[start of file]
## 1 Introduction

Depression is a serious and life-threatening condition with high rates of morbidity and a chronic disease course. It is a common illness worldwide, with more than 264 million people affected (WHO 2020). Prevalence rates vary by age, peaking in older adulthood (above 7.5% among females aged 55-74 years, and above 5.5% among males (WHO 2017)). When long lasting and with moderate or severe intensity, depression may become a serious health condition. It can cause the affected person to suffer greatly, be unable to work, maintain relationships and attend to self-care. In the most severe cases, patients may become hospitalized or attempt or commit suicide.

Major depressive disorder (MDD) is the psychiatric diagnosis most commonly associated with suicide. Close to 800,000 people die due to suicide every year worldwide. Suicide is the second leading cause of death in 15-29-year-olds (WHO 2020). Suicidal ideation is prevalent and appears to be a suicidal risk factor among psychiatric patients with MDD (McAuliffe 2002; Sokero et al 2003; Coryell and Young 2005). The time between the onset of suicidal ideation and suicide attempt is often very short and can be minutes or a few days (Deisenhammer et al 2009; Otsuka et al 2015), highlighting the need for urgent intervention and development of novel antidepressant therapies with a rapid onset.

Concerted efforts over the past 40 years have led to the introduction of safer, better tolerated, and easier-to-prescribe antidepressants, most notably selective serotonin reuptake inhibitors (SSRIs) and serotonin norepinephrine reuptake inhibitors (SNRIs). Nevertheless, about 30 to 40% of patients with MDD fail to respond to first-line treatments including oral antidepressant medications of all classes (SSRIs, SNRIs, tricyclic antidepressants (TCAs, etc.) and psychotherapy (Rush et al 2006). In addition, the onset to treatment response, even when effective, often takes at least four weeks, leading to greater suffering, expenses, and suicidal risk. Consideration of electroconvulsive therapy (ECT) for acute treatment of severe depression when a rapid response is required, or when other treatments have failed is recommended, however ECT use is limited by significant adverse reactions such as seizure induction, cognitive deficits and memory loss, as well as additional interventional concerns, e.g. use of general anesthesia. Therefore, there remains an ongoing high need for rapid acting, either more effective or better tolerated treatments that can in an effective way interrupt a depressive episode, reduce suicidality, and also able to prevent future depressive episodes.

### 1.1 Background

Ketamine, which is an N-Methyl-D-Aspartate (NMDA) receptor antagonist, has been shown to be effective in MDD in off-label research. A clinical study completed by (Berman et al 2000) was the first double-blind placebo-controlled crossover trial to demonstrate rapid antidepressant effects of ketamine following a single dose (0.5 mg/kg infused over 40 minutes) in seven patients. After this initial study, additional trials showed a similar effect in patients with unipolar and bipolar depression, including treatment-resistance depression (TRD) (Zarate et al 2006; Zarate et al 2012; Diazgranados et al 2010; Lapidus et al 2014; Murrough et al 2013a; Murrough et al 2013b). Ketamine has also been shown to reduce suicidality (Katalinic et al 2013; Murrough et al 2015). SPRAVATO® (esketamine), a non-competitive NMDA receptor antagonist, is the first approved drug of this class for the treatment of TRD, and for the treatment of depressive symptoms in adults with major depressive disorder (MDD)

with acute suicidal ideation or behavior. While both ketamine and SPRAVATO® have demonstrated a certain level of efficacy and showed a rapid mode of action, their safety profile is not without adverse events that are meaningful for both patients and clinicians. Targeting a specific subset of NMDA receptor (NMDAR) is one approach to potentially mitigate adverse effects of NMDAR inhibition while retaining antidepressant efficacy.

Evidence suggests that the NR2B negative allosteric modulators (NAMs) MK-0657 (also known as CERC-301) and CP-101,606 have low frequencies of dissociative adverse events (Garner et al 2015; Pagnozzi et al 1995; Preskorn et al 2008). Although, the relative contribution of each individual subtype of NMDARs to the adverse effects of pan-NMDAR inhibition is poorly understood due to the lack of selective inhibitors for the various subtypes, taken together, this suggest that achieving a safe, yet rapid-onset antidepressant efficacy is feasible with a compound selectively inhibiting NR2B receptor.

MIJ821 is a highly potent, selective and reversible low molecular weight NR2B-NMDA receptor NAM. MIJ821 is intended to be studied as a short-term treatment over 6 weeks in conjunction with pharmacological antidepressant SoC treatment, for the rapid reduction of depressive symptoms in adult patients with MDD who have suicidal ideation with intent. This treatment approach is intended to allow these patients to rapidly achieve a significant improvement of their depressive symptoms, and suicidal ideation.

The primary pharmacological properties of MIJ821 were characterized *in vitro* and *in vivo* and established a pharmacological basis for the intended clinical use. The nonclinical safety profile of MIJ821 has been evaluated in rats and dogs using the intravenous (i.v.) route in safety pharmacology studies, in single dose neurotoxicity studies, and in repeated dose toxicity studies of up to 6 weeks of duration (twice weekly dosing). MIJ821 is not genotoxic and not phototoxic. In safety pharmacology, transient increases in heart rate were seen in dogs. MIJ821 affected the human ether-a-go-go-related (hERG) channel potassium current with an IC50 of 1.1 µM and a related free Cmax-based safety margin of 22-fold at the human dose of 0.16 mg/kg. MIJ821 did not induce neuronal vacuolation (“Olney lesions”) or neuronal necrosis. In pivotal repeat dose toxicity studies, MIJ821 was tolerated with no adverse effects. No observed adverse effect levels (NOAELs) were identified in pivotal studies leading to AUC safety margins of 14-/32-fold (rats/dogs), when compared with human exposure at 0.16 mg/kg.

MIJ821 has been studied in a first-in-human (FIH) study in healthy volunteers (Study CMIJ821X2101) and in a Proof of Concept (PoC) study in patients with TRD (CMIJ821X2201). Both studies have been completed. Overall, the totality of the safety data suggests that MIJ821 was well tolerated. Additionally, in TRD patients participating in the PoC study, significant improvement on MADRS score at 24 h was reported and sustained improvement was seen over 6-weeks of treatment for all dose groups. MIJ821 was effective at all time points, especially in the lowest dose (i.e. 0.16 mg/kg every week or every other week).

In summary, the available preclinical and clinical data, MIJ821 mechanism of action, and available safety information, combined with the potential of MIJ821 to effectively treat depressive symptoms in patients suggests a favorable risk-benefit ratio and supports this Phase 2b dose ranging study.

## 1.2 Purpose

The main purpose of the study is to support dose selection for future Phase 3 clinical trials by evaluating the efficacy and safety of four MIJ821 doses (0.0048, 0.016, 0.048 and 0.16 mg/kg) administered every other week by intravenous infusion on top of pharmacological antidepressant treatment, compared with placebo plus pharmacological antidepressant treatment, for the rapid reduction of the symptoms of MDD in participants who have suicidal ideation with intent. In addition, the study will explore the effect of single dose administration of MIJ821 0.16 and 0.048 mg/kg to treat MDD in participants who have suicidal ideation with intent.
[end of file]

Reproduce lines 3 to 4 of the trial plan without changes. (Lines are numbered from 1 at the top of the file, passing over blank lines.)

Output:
Major depressive disorder (MDD) is the psychiatric diagnosis most commonly associated with suicide. Close to 800,000 people die due to suicide every year worldwide. Suicide is the second leading cause of death in 15-29-year-olds (WHO 2020). Suicidal ideation is prevalent and appears to be a suicidal risk factor among psychiatric patients with MDD (McAuliffe 2002; Sokero et al 2003; Coryell and Young 2005). The time between the onset of suicidal ideation and suicide attempt is often very short and can be minutes or a few days (Deisenhammer et al 2009; Otsuka et al 2015), highlighting the need for urgent intervention and development of novel antidepressant therapies with a rapid onset.

Concerted efforts over the past 40 years have led to the introduction of safer, better tolerated, and easier-to-prescribe antidepressants, most notably selective serotonin reuptake inhibitors (SSRIs) and serotonin norepinephrine reuptake inhibitors (SNRIs). Nevertheless, about 30 to 40% of patients with MDD fail to respond to first-line treatments including oral antidepressant medications of all classes (SSRIs, SNRIs, tricyclic antidepressants (TCAs, etc.) and psychotherapy (Rush et al 2006). In addition, the onset to treatment response, even when effective, often takes at least four weeks, leading to greater suffering, expenses, and suicidal risk. Consideration of electroconvulsive therapy (ECT) for acute treatment of severe depression when a rapid response is required, or when other treatments have failed is recommended, however ECT use is limited by significant adverse reactions such as seizure induction, cognitive deficits and memory loss, as well as additional interventional concerns, e.g. use of general anesthesia. Therefore, there remains an ongoing high need for rapid acting, either more effective or better tolerated treatments that can in an effective way interrupt a depressive episode, reduce suicidality, and also able to prevent future depressive episodes.